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What Are Applied Baccalaureate (AB) Curriculum Models?

What do Applied Baccalaureate Degrees Look Like?

Building upon past research (e.g., Bragg & Ruud, 2011; Ignash & Kotun, 2005), we identified several curriculum models used in AB degrees. These curriculum models describe the nature of upper-level courses included in the baccalaureate degrees.


Career ladder programs provide stepwise academic and technical coursework extending from the associate to the baccalaureate degree program.

Management capstone programs are those in which the associate degree program is supplemented with business and management-focused coursework at the upper division.

The focus of upside-down and completion programs lies almost exclusively on general education coursework, while the lower division is accepted as a general elective block or treated as a large portion of the degree program’s major. The difference between upside-down and completion tends to be in the structure and prescriptiveness of the curriculum. Upside-down degree programs frontload the technical coursework and compliment it with general education coursework at the upper division level. Completion degree programs tend to be more wide-ranging in their requirements and structure, often maximizing students’ chances of completing a baccalaureate degree by awarding credit for prior learning (Taylor, 2000).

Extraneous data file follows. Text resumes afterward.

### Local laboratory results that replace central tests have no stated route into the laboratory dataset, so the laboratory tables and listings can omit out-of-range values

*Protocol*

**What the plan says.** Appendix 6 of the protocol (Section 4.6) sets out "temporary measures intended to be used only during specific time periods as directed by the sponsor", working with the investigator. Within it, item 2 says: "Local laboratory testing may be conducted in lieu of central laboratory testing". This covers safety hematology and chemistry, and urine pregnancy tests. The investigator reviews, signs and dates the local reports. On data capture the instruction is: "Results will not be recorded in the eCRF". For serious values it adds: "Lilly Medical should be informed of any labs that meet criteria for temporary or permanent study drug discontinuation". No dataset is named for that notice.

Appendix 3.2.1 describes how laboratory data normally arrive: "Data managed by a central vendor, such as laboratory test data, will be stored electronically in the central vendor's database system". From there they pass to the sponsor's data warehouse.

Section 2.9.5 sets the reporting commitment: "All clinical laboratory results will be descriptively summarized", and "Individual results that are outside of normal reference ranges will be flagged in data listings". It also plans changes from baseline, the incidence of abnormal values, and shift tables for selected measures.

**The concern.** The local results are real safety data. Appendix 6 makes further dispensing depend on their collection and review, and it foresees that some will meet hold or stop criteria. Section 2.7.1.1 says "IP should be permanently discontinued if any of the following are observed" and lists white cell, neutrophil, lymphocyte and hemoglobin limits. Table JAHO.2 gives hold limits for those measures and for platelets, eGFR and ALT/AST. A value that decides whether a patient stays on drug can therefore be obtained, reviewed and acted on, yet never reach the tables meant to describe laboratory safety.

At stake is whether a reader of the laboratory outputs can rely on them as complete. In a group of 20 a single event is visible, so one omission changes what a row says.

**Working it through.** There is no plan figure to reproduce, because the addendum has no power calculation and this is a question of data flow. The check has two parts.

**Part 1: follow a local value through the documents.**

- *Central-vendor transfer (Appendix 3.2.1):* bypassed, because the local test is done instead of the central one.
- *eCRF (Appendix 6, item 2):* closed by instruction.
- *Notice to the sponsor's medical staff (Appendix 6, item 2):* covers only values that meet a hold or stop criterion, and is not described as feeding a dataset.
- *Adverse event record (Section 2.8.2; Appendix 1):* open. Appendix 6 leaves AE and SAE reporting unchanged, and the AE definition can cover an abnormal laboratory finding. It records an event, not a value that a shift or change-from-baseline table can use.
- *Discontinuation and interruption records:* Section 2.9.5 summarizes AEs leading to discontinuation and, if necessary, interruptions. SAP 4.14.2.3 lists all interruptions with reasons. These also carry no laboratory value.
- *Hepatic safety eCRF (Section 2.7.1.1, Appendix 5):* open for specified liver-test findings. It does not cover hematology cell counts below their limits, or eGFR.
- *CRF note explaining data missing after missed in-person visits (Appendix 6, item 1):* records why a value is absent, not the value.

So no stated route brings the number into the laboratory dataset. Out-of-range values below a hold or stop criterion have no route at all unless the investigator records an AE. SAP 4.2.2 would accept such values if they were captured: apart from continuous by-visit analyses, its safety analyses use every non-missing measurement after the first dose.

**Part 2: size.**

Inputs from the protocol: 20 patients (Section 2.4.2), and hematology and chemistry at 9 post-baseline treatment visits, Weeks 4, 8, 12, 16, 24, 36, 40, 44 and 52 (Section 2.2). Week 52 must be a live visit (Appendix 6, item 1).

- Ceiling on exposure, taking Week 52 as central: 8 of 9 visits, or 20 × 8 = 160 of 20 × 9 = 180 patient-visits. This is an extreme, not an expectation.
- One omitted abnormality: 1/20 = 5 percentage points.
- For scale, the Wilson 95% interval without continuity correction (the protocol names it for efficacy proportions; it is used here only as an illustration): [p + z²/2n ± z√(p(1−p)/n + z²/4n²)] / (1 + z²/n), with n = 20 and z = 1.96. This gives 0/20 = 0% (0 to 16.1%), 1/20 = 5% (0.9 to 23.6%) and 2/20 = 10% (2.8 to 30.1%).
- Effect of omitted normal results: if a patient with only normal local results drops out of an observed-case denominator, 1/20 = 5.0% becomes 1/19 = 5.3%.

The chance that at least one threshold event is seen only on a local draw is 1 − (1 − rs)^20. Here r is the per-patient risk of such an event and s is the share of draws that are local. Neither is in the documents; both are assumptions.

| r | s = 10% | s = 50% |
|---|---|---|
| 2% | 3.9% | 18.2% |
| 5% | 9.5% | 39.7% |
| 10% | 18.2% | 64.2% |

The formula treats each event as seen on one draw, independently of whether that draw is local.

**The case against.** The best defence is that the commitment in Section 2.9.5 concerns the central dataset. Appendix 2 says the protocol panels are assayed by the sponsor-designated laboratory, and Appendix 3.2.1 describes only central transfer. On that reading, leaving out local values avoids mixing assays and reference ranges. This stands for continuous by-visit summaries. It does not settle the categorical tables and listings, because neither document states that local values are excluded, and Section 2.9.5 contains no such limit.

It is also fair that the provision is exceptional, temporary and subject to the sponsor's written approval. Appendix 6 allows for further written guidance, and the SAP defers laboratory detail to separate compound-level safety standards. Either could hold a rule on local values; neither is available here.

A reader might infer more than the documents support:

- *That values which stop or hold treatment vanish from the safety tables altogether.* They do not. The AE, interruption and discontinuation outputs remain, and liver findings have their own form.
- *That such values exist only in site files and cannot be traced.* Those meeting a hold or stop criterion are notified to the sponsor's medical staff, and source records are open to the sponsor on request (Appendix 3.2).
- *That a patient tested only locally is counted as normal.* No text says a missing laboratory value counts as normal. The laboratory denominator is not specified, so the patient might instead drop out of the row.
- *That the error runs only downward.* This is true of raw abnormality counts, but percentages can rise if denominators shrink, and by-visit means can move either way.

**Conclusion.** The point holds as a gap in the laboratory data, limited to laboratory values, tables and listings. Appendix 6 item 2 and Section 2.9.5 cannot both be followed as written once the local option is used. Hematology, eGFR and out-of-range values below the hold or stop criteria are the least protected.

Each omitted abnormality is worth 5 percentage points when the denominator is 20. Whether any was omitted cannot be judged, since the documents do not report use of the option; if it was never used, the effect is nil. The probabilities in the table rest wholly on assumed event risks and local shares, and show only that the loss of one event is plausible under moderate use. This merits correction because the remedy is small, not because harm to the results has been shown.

Hybrid programs represent a convergence of these models, with a unique blend between two or three program types.

For More Information

For more information on curriculum models used in AB degrees, see the following publications:

  • Development of the Applied Baccalaureate
    Barbara K. Townsend, Debra D. Bragg, and Collin M. Ruud
    2009, Community College Journal of Research and Practice, Volume 33, Issue 9, Pages 686-705

    This article illustrates three types of AB degrees, and serves as a foundation for the curriculum models presented above.
  • Investigating Applied Baccalaureate Degree Pathways
    Technical Report
    Julia Panke Makela, Collin M. Ruud, Stacy Bennett, and Debra D. Bragg
    March 2012

    The data analysis section in this technical report provides a detailed look at curricula found in AB degree pathways that are affiliated with National Science Foundation Advanced Technological Education projects and centers. Real-world examples of each curricular model are provided, and comparisons and contrasts are discussed.